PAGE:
‘Aleppo is key to liberation of Syria from so-called good faith rebels aka terrorists’
The Syrian army is reportedly on the brink of liberating the city of Aleppo; that has been engulfed in violence for almost six years.
Although fighting continues in some areas, there have been scenes of celebration on the streets over the army's advance.
RT: What can the liberation of Aleppo mean for the future of the Syrian conflict?
Franco Frattini: It would be very important. It is key in the liberation of the entire territory of Syria from those that I wouldn’t define as good faith rebels; they have close links to terrorist organizations. So, retaking Aleppo and eastern Aleppo under full control of the regime - even though the regime has committed some activities I don’t like - would be one of the key points to go ahead with the political solution for the future of Syria. And this is very important, [it is] what Russia is [calling] for, what other partners want... But the first precondition is to liberate the most important cities and particularly Aleppo. Great success for the coalition against terrorism, against so-called rebels.
RT: Government troops have been forcing out militants who've shelled civilians in government-held parts of Aleppo. Militants also reportedly opened fire on civilians protesting against them. Why have the efforts by Damascus received no support from Western countries?
FF: There are many reasons for that. The leadership in Damascus has been considered as the only responsible [for] such a crisis, but unfortunately, this is not the case. Because we have seen so-called rebels that I consider very close to terrorists killing innocent civilians, using civilians as human shields and blocking even the evacuation of children and women from East Aleppo. So many people who have been making propaganda against the Damascus regime succeeded in ensuring the rest of the world that the leader, President Assad is only responsible for the crisis. But of course, the Western coalition should have been doing much more to cooperate with international forces like the Russian Federation that wanted to fight, first of all, terrorism. Then the fate of President Assad would be decided through a political transition. And putting a precondition [that] Assad should leave tomorrow is not realistic, it is simply wrong.
“If you forget about Aleppo for a little bit and think about Mosul, everybody has been saying “the Shiite mobilization forces” should not enter “the Sunni city”. It is pretty much the same narrative in Aleppo because it is reinforcing certain fears of the population that has been under a lot of propaganda for the past five-six years in Syria about ‘Shiites coming to destroy your lives, change your way of living and now they are retaking your country’,” said Ammar Waqqaf, Middle East expert.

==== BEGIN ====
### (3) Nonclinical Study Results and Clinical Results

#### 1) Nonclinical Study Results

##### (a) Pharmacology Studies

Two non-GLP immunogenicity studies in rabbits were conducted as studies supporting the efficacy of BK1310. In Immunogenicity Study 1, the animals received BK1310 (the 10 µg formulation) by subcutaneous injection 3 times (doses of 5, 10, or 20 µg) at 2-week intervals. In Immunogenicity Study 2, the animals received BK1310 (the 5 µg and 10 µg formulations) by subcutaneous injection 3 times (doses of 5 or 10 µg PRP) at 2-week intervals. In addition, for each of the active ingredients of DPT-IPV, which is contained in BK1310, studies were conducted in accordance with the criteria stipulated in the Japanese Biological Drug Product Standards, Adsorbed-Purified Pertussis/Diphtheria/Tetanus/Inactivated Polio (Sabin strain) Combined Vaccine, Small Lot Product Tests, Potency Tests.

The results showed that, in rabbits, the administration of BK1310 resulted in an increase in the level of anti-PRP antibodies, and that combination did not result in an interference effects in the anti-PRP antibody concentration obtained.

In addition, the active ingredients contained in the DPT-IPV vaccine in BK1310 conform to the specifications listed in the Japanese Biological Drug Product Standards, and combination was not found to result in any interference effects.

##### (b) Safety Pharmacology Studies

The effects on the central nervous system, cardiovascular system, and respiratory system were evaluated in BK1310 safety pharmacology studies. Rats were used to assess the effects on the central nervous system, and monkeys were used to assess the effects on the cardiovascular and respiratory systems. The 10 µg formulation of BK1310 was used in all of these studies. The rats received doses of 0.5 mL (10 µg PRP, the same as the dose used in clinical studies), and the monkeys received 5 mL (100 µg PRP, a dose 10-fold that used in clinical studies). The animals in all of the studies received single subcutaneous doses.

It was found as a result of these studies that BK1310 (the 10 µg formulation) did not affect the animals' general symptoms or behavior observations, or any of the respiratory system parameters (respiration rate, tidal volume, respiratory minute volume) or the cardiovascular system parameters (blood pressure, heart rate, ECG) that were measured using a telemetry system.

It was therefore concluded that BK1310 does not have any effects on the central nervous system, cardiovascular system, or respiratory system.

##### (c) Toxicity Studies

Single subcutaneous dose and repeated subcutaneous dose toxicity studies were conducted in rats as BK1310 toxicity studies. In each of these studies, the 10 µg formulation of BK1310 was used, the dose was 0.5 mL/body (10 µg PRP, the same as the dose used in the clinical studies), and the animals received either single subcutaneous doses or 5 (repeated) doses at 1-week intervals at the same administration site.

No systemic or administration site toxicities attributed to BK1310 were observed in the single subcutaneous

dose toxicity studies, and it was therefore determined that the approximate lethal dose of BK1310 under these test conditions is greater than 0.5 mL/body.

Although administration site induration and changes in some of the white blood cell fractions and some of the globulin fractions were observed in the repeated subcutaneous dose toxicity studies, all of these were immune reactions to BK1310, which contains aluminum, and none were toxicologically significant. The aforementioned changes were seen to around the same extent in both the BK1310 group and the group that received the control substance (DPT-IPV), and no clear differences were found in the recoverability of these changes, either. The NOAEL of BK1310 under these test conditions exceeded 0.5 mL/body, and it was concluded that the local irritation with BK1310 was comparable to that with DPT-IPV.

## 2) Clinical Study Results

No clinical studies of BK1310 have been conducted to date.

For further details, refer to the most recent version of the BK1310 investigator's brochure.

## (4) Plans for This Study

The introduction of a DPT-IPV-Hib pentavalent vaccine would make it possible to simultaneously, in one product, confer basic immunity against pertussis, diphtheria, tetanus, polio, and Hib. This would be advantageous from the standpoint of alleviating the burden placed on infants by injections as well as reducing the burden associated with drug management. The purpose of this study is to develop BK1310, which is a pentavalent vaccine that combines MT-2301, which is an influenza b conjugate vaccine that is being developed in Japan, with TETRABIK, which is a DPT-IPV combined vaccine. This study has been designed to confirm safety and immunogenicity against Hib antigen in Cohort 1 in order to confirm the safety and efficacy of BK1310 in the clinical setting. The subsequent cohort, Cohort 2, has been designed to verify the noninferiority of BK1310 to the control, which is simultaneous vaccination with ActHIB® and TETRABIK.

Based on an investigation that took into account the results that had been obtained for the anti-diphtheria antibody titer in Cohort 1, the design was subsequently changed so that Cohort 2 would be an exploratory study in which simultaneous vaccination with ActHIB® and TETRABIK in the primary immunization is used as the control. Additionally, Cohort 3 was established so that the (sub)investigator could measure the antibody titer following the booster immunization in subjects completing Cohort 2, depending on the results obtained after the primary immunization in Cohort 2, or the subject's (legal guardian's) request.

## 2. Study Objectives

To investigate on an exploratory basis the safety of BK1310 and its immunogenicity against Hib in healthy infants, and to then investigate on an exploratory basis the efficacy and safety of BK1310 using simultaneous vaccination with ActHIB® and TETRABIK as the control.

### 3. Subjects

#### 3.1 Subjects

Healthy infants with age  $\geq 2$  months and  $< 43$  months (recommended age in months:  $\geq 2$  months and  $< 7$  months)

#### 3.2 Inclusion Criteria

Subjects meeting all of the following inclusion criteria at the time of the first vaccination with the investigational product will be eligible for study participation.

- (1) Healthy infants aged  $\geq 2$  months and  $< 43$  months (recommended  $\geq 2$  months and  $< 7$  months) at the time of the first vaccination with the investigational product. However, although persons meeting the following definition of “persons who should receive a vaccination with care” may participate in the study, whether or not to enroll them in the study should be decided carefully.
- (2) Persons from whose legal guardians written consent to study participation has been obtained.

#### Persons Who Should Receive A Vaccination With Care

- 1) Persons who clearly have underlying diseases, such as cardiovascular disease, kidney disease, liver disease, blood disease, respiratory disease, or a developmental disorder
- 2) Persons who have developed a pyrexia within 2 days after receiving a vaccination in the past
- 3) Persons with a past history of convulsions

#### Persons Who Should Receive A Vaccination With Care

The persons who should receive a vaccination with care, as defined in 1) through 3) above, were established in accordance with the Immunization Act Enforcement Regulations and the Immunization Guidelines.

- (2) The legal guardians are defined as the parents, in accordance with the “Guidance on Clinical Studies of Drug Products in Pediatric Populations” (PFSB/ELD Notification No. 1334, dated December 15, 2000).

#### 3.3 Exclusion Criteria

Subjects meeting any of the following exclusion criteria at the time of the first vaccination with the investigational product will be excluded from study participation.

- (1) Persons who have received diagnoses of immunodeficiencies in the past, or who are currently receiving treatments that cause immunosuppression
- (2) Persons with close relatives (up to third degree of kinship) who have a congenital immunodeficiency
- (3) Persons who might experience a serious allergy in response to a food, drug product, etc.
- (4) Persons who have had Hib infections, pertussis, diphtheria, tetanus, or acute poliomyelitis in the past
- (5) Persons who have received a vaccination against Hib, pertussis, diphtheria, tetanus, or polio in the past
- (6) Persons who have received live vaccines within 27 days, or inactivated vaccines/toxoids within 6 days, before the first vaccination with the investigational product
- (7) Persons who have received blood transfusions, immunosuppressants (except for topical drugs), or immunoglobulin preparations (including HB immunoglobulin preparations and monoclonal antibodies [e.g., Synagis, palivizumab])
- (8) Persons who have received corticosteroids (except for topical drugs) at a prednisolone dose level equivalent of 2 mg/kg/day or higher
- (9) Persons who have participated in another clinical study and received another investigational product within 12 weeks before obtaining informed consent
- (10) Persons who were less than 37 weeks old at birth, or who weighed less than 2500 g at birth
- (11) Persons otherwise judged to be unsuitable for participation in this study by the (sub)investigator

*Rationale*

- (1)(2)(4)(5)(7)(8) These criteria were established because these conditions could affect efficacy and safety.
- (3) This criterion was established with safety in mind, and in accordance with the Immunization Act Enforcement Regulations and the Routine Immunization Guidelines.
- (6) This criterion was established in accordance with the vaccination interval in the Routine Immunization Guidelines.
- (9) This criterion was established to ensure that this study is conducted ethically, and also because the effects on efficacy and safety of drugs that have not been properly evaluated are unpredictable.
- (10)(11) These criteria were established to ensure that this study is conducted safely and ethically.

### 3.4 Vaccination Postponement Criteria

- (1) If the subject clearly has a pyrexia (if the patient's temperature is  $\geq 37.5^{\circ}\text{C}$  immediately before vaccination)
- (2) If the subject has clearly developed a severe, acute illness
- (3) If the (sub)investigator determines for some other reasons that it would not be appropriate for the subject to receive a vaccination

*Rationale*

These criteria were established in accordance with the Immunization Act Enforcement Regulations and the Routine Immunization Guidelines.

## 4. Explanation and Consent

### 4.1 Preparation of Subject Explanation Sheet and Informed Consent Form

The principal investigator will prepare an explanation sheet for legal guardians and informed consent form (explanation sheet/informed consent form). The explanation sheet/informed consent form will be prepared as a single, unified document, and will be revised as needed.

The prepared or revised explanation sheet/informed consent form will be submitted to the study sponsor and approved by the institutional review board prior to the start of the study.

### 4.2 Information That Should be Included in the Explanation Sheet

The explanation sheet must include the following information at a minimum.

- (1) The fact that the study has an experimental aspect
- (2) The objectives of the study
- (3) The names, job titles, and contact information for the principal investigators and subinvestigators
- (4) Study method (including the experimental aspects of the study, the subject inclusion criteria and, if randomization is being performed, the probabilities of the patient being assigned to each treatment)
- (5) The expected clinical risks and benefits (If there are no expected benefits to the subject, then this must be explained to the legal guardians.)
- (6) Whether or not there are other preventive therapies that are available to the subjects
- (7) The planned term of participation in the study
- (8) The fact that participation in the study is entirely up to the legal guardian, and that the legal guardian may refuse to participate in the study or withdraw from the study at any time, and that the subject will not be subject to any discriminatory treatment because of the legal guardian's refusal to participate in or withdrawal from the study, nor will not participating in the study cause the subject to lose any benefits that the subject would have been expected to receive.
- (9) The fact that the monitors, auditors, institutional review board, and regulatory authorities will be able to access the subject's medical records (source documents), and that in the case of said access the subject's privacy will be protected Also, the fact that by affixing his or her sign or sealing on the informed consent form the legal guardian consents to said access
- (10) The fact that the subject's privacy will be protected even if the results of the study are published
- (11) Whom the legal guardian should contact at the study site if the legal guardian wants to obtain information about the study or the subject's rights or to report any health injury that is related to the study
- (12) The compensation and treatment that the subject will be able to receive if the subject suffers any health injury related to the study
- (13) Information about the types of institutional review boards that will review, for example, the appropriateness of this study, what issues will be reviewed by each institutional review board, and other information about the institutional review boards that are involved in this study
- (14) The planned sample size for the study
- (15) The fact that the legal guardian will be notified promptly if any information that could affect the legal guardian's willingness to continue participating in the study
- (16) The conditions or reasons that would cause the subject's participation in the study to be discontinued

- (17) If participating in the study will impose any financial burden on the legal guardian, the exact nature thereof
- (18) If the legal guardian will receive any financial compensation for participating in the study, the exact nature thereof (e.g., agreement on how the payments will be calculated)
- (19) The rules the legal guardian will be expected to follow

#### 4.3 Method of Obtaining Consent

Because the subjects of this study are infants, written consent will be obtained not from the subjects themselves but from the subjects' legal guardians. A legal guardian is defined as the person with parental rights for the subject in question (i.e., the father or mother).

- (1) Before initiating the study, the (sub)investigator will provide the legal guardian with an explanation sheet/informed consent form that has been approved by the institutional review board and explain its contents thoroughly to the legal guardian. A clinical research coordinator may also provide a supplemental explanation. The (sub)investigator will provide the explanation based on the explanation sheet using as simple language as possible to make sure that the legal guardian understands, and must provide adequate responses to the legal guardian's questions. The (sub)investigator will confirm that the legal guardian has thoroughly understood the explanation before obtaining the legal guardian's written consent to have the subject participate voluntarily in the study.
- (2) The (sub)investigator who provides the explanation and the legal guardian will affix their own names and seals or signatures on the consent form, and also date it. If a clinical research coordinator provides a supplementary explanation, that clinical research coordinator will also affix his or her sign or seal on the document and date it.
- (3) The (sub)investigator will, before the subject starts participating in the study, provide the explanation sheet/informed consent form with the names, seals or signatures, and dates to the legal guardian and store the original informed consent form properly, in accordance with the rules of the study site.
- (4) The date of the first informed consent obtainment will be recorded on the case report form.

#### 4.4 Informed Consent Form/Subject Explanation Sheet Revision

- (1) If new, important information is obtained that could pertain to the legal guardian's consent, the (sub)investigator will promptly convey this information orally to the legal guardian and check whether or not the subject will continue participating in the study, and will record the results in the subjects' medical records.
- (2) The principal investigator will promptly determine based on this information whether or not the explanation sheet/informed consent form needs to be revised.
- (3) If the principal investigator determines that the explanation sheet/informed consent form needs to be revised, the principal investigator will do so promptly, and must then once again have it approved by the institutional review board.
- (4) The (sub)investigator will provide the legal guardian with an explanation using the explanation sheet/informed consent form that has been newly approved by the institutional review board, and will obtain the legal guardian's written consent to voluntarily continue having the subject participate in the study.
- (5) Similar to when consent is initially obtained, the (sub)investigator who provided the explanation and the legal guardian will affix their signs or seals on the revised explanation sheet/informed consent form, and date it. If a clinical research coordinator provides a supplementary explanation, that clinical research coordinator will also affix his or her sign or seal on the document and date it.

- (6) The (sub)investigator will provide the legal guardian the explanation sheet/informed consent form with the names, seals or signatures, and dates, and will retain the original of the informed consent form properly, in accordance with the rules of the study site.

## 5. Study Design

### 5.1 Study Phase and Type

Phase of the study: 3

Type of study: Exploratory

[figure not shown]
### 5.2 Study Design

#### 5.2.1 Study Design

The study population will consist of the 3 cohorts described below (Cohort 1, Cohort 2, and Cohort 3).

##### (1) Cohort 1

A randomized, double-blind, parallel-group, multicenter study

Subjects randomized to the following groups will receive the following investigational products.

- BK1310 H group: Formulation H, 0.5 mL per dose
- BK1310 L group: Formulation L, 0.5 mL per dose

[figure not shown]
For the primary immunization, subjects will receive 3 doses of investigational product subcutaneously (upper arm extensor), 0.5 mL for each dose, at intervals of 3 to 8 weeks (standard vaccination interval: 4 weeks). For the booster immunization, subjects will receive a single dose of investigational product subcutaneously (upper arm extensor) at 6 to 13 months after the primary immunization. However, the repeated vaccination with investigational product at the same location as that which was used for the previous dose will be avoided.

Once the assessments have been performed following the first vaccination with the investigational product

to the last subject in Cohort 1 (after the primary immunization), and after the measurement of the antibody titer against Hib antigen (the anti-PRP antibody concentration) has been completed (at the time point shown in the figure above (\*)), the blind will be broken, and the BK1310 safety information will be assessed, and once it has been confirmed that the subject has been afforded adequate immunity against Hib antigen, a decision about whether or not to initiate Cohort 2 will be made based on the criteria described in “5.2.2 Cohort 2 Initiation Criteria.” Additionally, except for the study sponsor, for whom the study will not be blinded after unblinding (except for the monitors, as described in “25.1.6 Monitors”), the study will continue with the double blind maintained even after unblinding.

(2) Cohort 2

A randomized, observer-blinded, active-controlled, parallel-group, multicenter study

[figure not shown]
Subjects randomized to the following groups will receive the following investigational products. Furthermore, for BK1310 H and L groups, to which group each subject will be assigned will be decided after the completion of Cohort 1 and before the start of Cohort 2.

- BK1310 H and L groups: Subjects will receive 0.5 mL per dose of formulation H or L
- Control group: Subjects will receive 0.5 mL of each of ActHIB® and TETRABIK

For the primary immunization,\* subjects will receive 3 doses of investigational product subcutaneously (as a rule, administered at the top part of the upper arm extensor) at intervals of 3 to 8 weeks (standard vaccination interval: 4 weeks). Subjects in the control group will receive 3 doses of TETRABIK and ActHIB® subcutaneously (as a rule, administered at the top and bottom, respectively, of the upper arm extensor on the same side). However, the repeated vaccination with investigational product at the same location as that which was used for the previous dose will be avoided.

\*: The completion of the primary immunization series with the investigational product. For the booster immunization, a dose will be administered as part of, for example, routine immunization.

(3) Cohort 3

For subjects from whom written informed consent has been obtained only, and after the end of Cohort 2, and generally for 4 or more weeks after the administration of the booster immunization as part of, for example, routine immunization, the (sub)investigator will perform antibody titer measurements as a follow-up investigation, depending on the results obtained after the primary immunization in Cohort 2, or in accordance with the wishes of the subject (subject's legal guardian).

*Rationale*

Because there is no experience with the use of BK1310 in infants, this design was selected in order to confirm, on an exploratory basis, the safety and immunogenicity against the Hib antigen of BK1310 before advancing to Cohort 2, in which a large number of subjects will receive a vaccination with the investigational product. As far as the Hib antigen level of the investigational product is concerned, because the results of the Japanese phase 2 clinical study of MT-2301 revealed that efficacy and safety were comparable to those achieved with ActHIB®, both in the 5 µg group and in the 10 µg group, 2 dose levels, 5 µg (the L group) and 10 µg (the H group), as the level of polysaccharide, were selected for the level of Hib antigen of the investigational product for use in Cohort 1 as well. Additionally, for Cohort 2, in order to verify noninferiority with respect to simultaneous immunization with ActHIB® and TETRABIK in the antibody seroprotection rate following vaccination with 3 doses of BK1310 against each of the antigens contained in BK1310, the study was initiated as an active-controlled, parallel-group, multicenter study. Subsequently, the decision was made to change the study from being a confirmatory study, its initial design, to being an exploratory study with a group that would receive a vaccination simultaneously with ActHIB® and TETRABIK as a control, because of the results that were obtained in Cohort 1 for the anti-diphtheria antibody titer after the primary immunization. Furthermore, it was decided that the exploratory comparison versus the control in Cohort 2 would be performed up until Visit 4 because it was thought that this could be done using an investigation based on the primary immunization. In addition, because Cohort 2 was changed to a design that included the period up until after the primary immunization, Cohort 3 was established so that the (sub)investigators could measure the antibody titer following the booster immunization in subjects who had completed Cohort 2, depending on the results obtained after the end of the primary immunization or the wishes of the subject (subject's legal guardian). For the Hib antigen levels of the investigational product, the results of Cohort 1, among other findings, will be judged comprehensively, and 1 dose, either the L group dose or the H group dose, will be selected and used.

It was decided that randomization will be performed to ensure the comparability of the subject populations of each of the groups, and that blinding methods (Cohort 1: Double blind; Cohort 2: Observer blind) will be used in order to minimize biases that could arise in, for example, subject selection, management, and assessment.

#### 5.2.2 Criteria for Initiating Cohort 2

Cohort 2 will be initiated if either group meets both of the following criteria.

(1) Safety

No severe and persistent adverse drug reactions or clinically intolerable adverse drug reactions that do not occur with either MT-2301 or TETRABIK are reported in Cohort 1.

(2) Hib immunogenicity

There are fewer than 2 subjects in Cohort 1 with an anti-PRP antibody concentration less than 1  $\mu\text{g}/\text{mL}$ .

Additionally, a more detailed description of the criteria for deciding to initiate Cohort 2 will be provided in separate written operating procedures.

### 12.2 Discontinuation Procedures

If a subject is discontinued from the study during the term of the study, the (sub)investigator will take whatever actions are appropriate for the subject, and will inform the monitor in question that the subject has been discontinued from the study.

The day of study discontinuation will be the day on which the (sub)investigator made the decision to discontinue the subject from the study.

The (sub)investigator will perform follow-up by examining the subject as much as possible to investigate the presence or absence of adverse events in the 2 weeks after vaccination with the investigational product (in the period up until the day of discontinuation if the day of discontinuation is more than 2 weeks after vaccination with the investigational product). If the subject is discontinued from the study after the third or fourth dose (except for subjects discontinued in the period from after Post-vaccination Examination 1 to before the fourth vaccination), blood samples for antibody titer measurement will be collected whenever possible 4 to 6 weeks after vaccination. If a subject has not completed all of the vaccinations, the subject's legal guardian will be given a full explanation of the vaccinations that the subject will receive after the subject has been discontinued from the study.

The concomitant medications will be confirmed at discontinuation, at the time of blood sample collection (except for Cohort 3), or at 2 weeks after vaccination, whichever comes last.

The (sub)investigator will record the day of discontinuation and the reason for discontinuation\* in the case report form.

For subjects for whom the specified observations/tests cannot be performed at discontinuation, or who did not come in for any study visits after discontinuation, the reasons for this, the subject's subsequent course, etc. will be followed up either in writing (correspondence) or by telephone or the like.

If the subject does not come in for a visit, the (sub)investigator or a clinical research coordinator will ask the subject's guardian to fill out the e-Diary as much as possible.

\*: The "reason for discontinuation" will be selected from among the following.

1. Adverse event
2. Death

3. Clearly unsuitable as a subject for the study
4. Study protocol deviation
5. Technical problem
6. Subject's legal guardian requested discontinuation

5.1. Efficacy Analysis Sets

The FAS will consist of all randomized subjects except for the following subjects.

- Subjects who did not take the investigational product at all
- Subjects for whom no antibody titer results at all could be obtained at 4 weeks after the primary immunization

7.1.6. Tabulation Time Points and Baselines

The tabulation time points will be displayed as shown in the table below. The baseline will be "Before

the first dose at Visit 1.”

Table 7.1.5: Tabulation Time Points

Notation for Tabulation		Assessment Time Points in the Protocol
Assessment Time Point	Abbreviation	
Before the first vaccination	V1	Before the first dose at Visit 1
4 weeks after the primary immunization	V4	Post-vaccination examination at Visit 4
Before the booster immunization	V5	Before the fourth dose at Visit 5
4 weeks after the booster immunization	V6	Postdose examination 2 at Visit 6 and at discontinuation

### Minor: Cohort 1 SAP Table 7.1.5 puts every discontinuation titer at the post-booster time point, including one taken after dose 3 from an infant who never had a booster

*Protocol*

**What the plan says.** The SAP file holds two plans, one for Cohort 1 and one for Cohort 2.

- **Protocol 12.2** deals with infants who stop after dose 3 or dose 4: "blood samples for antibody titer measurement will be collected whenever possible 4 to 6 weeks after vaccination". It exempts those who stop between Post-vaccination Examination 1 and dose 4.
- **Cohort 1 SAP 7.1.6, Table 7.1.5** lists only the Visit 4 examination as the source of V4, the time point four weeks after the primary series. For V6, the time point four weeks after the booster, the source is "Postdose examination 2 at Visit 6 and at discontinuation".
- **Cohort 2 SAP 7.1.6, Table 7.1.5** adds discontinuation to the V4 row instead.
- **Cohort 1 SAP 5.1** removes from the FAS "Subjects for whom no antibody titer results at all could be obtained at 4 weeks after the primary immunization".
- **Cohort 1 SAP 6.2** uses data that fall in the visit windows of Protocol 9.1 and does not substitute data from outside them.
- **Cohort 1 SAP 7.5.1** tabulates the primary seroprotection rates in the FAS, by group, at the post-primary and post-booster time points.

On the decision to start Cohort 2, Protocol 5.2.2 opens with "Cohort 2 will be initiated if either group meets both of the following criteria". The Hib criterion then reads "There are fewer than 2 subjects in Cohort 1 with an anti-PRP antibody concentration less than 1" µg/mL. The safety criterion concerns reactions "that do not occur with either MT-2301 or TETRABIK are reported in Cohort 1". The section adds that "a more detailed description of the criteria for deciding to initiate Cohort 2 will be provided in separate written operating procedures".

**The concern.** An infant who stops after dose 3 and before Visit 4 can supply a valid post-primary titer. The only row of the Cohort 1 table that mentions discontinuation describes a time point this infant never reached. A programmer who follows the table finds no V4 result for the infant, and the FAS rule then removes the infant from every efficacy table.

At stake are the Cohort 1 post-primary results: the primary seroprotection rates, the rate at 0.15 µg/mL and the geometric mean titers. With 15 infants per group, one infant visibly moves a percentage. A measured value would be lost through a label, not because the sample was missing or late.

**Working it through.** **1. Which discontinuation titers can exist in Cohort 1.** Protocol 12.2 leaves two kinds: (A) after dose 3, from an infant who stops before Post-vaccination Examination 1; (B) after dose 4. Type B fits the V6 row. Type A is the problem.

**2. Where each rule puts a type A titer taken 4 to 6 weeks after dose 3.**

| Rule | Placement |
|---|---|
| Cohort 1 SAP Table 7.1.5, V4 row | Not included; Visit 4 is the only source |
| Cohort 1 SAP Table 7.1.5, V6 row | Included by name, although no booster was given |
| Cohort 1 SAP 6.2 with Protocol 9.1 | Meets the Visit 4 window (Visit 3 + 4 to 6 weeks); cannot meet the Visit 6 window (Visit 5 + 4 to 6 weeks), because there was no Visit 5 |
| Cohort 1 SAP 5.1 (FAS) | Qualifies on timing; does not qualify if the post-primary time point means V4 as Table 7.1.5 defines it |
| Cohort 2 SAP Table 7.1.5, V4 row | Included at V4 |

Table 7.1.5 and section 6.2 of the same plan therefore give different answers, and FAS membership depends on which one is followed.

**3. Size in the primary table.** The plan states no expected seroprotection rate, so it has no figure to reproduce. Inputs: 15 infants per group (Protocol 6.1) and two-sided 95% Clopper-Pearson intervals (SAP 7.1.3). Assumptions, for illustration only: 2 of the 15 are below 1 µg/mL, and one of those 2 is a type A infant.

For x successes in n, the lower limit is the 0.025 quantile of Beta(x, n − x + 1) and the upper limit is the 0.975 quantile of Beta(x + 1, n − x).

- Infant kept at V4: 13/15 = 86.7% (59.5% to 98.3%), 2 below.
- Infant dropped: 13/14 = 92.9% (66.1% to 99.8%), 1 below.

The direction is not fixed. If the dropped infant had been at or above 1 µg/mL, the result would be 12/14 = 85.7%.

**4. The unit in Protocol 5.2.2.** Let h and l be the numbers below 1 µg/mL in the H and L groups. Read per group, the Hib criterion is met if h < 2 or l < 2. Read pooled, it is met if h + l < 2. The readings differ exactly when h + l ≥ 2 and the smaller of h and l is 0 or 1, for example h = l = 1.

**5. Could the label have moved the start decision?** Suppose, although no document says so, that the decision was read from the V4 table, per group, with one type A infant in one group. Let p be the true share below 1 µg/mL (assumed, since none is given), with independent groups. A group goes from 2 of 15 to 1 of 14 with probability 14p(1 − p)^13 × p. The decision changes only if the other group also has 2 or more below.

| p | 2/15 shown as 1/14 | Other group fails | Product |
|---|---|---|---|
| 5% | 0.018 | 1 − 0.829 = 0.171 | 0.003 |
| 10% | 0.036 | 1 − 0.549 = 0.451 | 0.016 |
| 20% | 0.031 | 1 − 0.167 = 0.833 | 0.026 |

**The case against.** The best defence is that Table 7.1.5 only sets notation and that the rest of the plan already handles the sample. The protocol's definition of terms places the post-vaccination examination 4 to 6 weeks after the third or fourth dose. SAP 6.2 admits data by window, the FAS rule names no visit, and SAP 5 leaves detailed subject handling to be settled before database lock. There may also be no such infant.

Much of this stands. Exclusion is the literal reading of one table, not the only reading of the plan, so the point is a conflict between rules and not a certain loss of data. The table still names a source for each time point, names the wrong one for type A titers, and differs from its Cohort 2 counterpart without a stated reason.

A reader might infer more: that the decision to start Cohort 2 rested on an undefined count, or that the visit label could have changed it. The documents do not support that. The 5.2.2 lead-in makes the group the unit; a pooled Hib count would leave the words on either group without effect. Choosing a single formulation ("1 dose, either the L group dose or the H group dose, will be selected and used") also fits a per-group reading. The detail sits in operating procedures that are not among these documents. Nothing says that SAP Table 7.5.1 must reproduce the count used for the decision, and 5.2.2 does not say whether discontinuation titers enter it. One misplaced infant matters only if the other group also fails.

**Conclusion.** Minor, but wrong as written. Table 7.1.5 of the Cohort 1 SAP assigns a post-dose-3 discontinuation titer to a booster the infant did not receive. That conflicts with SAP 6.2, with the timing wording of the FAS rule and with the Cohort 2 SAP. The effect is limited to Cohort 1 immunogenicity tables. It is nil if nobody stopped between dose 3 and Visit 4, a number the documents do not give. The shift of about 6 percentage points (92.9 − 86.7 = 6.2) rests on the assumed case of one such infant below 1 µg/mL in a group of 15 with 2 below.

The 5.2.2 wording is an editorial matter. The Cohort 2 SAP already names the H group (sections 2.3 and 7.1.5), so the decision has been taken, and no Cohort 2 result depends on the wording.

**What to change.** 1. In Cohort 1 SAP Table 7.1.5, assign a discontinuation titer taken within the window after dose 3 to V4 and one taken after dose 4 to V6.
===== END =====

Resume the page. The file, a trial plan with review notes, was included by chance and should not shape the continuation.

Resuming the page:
“Now I can tell you from personal experience: a cousin of mine is a commander in Aleppo, he’s been shot at and is now recovering. Ninety percent of …his unit’s members are actually from Aleppo itself. So we are talking about the people of Aleppo liberating their own city in effect, why would they kill civilians? But this is being portrayed as Shiite, Iranians shooting Sunni people on the spot, in order to make other Syrian people in other people in Syria fearful of the reconciliation of the army,” he added.
According to French Republican MP Nicolas Dhuicq, there’s been this “mad idea” in the US for the past 20 years of “redrawing and redesigning” the entire Middle East by destroying states like Syria and Iraq.
“And we know the result in Iraq,” he added.
The US has maintained the stance that Assad is “big evil that should be destroyed” by any means, Dhuicq told RT.
Syria has been bleeding and living through a tragedy for several years watching “the heart of civilization” being destroyed in front of their eyes, he said.
“The great danger is Islamism. The Syrian army has been fighting bravely for the last five years to free its country. When you’re fighting such an enemy of civilization there’s no choice but to ally with those who want to fight that enemy,” he said.
The statements, views and opinions expressed in this column are solely those of the author and do not necessarily represent those of RT.